The London Underground is hot. But nowhere is hotter than the Central line, which is routinely so hot that it exceeds the EU limit at which it is legal to transport cows, sheep and pigs, says Wired UK.
. . .
Cooling the Central line in particular presents an almost impossible puzzle for TfL [Transport for London] to solve.

(more…)


Climate miserablists wail, but public demand and commercial reality have taken priority. The skies over west London are set to become even busier. Air travel is expanding worldwide and protesters can’t change that, but the location is still controversial for some.

MPs have backed controversial plans to build a third runway at London’s Heathrow airport, reports BBC News.

The government won a key vote in the Commons by 415 votes to 119 – a majority of 296.

(more…)

Thumbs down for Paris e_car scheme [image credit: businessinsider.com]


Another ‘green’ fantasy bites the dust in the face of old-fashioned economic realities. Once again, without massive subsidies of public money the numbers just didn’t add up. Calling a taxi seems to have won the day. Now it’s see-you-in-court time as recriminations kick off.

The city of Paris is pulling the plug on an electric car-sharing system once hailed as the future of urban transport, with officials voting to cancel the contract in the face of mounting losses, as Phys.org reports.

The more than 4,000 silver Autolib hatchbacks had become a fixture on the streets of the French capital, with docking stations for the electric vehicles found every few blocks.

(more…)

Electric car charging station [credit: Wikipedia]


Somebody has to pay for all this, and if the firm behind it goes bust who picks up the financial reins to keep the project going?

Plans were unveiled today to build a world-first 2GW network of grid-scale batteries and rapid electric vehicle (EV) charging stations across the UK, reports PEI.

Pivot Power is behind the £1.6bn programme, which will provide infrastructure to support the rapid adoption of EVs and underpin clean air policies, while introducing valuable flexibility into the energy system to accommodate the demands of mass EV charging and higher levels of intermittent renewable generation.

(more…)

Credit: carsdirect.com


One of the sub-headings to this BBC News story is ‘Push and go faster’. That really would be a fuel saver if it worked 😉

The government’s ambition to clean up motor vehicles by 2040 is not ambitious enough, a leading energy expert says.

Professor Jim Watson, head of the prestigious UK Energy Research Centre, said the target should be at least five years earlier, as in Scotland.

(more…)

Can CNG trucks go the distance?

Posted: May 3, 2018 by oldbrew in Emissions, innovation, News, Travel
Tags: ,

CNG truck [image credit: Waitrose]


The idea here is that high pressure carbon-fibre fuel tanks should help to demolish the ‘range anxiety’ of truck operators who need to cover big distances daily, by giving a range of upto 500 miles. America already has some, but these are the first in Europe. Lifetime costs should be lower than regular trucks, but the report doesn’t say where the ‘renewable biomethane‘ fuel is coming from.

Delivery trucking is a dirty business, but the companies that rely on it are working to clean things up – and compressed natural gas is emerging as a useful alternative to our reliance on diesel power.

In the UK, Scania has created a fleet of biomethane fueled trucks for Waitrose, which is looking to reap the rewards with lower running costs and less emissions, reports New Atlas.

(more…)


The VW emissions scandal sent the reputation and sales of the diesel car generally into a nosedive, but one German firm has new ideas that aim to reverse its fading fortunes.

Robert Bosch GmbH said its engineers have developed a new diesel-exhaust system that cuts emissions significantly below legal limits taking effect in 2020, reports TechXplore.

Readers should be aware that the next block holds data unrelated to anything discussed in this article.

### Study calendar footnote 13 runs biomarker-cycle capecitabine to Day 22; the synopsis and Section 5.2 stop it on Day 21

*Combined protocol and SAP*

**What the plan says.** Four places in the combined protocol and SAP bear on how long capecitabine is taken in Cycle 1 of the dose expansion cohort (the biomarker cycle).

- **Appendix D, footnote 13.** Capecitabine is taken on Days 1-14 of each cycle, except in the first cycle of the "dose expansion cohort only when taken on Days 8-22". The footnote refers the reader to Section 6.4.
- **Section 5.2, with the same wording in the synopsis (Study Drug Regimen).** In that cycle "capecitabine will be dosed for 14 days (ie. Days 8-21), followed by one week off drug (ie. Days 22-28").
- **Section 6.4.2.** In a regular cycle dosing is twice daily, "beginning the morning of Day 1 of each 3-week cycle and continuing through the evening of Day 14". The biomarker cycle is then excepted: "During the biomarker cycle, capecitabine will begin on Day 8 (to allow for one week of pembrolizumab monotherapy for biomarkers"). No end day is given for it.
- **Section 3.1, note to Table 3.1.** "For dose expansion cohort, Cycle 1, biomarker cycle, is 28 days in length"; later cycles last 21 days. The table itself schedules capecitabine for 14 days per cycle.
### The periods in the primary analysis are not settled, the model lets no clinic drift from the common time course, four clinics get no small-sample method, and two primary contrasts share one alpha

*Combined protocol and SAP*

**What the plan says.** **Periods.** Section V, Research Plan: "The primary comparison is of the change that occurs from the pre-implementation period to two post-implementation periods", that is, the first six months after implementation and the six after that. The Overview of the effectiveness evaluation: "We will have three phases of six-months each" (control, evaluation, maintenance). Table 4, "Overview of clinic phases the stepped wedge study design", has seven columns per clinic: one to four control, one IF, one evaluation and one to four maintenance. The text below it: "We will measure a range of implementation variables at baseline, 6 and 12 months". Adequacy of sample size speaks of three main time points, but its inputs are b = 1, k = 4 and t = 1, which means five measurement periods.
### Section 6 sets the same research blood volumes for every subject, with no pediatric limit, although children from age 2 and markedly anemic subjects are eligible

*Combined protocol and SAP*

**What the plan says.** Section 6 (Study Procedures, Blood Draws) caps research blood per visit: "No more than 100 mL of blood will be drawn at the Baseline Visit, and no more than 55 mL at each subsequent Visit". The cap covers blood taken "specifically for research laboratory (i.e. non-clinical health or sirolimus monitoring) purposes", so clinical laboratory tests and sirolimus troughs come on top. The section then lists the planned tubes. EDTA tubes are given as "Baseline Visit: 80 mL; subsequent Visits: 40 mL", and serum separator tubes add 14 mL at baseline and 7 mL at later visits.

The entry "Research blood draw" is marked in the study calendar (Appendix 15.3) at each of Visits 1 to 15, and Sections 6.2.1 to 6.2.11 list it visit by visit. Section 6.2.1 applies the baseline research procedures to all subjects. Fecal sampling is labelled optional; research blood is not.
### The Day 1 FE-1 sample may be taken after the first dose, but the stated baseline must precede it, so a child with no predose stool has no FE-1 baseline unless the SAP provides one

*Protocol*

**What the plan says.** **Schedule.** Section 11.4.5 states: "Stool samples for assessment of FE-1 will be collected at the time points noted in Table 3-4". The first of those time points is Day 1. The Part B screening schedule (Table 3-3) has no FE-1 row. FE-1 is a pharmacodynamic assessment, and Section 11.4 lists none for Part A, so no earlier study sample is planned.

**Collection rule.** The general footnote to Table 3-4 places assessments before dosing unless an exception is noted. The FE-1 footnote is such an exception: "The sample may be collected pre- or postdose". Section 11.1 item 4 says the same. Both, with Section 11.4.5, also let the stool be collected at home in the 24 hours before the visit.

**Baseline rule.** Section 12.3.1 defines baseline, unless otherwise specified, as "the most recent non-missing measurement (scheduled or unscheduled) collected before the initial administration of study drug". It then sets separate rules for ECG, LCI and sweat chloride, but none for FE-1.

Bosch is positioning the diesel technology as a solution to the NOx problem.

In turn, anyone who says there is no future in diesel will find no solace in the words of Bosch Chief Executive Volkmar Denner: “There’s a future for diesel. Soon, emissions will no longer be an issue.”

(more…)


The original technology was demonstrated in an Atlantic crossing that took place in 1926, but Norsepower says it has created various new improvements for which several patents have been granted.

Last year (reports New Atlas) we detailed how Norsepower had rediscovered an engineering innovation, which sees large cylinders installed atop big ships to harness wind for propulsion.

Now a passenger ship has been treated to the Rotor Sail Solution and has set sail on wind-assisted trips between Finland and Sweden.

The M/S Viking Grace – which has 880 cabins and can accommodate 2,800 passengers and around 500 cars – went into service in 2013, when it was reported to be the first ship of its size to be fueled by Liquefied Natural Gas (LNG).

(more…)

Sweden installs section of electrified road

Posted: April 13, 2018 by oldbrew in innovation, News, Travel
Tags:

Slot cars [image credit: Thomas Mielke @ Wikipedia]


Forget solar panels on the road surface – this is a different idea. Power is picked up by vehicles on the move, similar to slot cars. The report says: ‘They have also taken measures to ensure the rail is functional during inclement weather.’ Trialling in Sweden should put that to the test.

A team making up the eRoadArlanda project has announced that they have electrified a section of road near Stockholm, which will be tested by a battery-powered test truck.

The team is part of an initiative set up by the Swedish government’s Transport Administration to meet its goal of carbon neutrality by 2050, reports TechXplore.

The Swedish government has been funding projects aimed at developing a fossil-free road transport system for many years. In this new effort, the focus was on implementing a road technology that could be used by currently available vehicles. The result is what some have called a human-sized slot car system.

(more…)

Hydrogen-powered Toyota Mirai [image credit: Nikkei Asian Review]


Climate targets are invoked to justify the cost and effort. Hydrogen cars are far more expensive than fuel-burners.

Zero emission vehicles to be used by taxi firms and police, says the DoT announcement.

Police cars and taxis will be among nearly 200 new hydrogen powered vehicles switching to zero emission miles, thanks to a multi-million pound government boost.

The zero emission vehicles are part of a project that has won £8.8 million in funding from the Department for Transport to improve access to hydrogen refuelling stations up and down the country and increase the number of hydrogen cars on our roads from this summer.

(more…)